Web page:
than 20 years ago, and who loaned me some of his APPENDIX - TRANSCENDENTAL NUMBERS Transcendental numbers are numbers which are the solutions of transcendental equations - equations which transcend algebraic methods - they cannot be solved purely by algebraic manipulation. For example, SQRT(2) is not a transcendental number, because it is a solution to the algebraic expression: 2 x - 2 = 0 SQRT(2) is an irrational number, because it cannot be expressed as the ratio of any two integers. The discovery that this is so caused ancient Greek mathematicians great grief, but that is another story. On the other hand, pi is a transcendental number, because no expression can be written of the type: n n-1 a x + a x + ... + a x + a = 0 n n-1 1 0 to which x=pi is a solution, so long as a finite number n of terms is used. Pi can only be expressed exactly if n is allowed to be infinite. Pi is the solution to the equation: C = 2*pi*r where C is the circumference of a circle and r is the radius, but getting pi exactly from this equation again requires an infinite number of steps. In this case, this is because measuring C exactly with a straight ruler requires that an infinite number of infinitesimally small pieces of the circumference be measured. Why a straight ruler? A practical reason is that straight edges are comparatively easy to make - and a straight edge can be converted into a ruler just by laying it next to another straight edge which has already been marked out, and copying the marks. The insistence on a straight ruler comes from the ancient Greek foundations of geometry, based on their philosophical notions, but in this case, the philosophy was based very sensibly on the practical limitations of their technology. Indeed the whole business of treating transcendental numbers as special in some way comes largely from philosophical notions. In practice, calculating any irrational number, whether transcendental or not, is done by means of a series of repeated approximations. If you have only a simple four-function calculator then you can calculate SQRT(2) or pi by making a set of approximations. The earliest handheld electronic calculators could be used to calculate square roots and so on only this way. In fact, it was simpler to carry round a set of printed mathematical tables with your calculator, look up a square root, log, sine, or whatever, and type it into the calculator to use it. In effect the calculator had to be used with a book of tables. (These books were commonly called "log tables", though they usually contained tables of trigonometric functions and square roots as well.) Then a few calculators were designed which could calculate percentages as well as carrying out the four basic operations + - * / . The step after came with calculators which automatically calculated square roots. This could be done because a short program was built into the calculator to make the required set of approximations. A program to do this can be very short, involving repeatedly halving the difference between the square of the current approximation and the number whose square root is to be found. The HP-35 took the next step, providing keys to calculate not only square roots, but also transcendental functions - trigonometric functions, and inverse trigonometric functions, exponentials and logarithms. Packing all this into a handheld calculator required far more programming! HP managed to fit their programs in a small, low- power, handheld unit by using an exceptionally clever and fast method of calculating these functions - the Cordic technique. All HP calculators since the HP-35 have used this same technique to provide compact and fast (and therefore low-power) calculation. If you want to know more about the method, see the article from the HP journal which introduced the HP-35. [ Note from Craig: see the bibliography for another reference to an article on Cordic techniques. ] It was this ability to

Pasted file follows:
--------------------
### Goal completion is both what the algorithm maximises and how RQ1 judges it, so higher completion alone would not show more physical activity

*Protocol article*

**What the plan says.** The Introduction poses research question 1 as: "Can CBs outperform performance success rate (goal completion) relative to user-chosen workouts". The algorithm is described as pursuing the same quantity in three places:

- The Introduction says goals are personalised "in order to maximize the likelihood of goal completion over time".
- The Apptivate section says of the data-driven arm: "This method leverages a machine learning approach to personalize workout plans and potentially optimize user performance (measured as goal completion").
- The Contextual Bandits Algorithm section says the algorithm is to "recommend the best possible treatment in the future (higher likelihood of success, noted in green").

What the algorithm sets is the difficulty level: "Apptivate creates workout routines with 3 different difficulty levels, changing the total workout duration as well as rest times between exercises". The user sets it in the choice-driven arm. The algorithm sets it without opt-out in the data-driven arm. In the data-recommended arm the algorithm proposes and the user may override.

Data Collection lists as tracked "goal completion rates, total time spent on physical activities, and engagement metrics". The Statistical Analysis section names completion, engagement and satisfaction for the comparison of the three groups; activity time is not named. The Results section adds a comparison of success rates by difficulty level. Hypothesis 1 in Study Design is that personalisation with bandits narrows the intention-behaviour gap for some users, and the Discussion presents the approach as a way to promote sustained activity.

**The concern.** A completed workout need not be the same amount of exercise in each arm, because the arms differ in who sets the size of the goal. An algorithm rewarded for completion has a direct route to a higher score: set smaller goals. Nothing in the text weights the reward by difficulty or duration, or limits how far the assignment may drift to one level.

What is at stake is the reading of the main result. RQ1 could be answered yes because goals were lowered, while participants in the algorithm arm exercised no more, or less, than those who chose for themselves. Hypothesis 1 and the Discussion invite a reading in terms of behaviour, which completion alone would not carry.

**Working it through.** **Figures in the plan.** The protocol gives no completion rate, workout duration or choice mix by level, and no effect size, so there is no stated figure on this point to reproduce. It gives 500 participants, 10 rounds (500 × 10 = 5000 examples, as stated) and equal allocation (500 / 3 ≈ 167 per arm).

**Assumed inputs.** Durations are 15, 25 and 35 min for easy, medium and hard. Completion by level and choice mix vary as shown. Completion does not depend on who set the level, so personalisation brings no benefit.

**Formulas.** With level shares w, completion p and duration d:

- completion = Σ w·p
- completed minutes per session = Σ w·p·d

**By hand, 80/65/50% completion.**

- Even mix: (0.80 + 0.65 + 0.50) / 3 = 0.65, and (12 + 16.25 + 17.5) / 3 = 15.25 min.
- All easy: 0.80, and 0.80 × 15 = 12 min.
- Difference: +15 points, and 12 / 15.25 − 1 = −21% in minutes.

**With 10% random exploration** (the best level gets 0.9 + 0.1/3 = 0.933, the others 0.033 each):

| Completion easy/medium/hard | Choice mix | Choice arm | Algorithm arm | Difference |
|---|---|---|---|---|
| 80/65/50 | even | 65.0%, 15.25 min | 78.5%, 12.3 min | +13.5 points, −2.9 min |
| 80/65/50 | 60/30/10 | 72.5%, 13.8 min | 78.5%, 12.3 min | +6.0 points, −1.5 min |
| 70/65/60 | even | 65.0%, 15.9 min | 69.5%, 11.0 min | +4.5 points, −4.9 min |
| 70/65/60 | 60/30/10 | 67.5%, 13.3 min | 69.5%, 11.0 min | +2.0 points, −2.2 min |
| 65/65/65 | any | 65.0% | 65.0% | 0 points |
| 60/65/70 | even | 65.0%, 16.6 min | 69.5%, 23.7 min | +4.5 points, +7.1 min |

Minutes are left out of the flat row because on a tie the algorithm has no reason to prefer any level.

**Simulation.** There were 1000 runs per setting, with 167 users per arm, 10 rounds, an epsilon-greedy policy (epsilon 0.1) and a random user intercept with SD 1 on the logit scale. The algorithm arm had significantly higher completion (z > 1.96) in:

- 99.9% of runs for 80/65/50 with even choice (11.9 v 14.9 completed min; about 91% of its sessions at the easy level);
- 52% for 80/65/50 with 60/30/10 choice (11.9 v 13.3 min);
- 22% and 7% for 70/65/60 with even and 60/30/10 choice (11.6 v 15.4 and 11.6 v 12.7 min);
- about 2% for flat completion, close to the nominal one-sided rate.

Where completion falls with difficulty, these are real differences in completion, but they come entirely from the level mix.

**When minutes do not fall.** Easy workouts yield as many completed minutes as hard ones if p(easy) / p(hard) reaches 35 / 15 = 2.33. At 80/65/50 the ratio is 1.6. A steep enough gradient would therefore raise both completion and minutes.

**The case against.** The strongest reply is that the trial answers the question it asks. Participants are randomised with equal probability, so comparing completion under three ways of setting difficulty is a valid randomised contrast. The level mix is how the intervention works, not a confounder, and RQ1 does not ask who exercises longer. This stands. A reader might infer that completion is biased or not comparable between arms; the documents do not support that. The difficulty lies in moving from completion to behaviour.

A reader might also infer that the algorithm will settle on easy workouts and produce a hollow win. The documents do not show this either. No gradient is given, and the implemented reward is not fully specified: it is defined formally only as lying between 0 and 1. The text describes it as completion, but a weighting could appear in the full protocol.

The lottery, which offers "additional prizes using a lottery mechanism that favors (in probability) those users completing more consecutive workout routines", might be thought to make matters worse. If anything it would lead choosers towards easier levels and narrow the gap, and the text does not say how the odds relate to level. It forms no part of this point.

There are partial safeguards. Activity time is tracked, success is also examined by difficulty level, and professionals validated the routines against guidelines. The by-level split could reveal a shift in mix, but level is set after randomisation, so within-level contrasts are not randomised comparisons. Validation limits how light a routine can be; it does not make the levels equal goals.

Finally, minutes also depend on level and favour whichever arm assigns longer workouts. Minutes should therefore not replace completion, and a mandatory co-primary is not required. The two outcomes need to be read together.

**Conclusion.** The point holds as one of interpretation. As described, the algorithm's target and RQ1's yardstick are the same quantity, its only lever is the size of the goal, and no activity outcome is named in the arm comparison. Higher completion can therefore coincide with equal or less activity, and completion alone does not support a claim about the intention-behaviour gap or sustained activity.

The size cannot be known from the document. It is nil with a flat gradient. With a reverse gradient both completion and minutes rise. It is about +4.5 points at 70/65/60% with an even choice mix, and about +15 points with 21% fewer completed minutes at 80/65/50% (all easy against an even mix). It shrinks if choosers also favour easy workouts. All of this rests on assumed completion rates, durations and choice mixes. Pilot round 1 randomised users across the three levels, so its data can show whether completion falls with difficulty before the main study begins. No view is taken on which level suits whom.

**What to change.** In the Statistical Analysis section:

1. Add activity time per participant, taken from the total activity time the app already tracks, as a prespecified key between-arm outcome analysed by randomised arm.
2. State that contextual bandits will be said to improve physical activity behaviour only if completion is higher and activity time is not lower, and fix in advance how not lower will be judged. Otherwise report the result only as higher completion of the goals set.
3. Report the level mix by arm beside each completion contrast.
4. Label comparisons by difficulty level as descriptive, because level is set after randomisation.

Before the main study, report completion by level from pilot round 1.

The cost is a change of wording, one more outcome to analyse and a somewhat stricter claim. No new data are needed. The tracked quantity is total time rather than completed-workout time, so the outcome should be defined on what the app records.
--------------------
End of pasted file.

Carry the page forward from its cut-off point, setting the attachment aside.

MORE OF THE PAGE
calculate transcendental functions automatically and
rapidly which made it a huge success, and led to HP's
further advances in calculators. One thing to note is
that the HP-35 was designed to work for the users who
previously carried a table of functions with their
four-function calculators. Instead of looking up a
function and typing it on the calculator, the user could
now type in a number and press a button to get the
function value. The HP-35 was really a combined
calculator and set of log tables - it was only later
models which began to go beyond this to a fuller
exploitation of the things this made possible. But it was
the HP-35 which began it all. Meditate transcendentally
on that if you will! |

Source: This article is part of the WMJARTS file. This file contains a series of articles written by Wlodek Mier-Jedrzejowicz and published in DATAFILE, the journal of the HPCC. The article was reproduced with permission of the author. |

Copyright © Wlodek Mier-Jedrzejowicz Ph.D.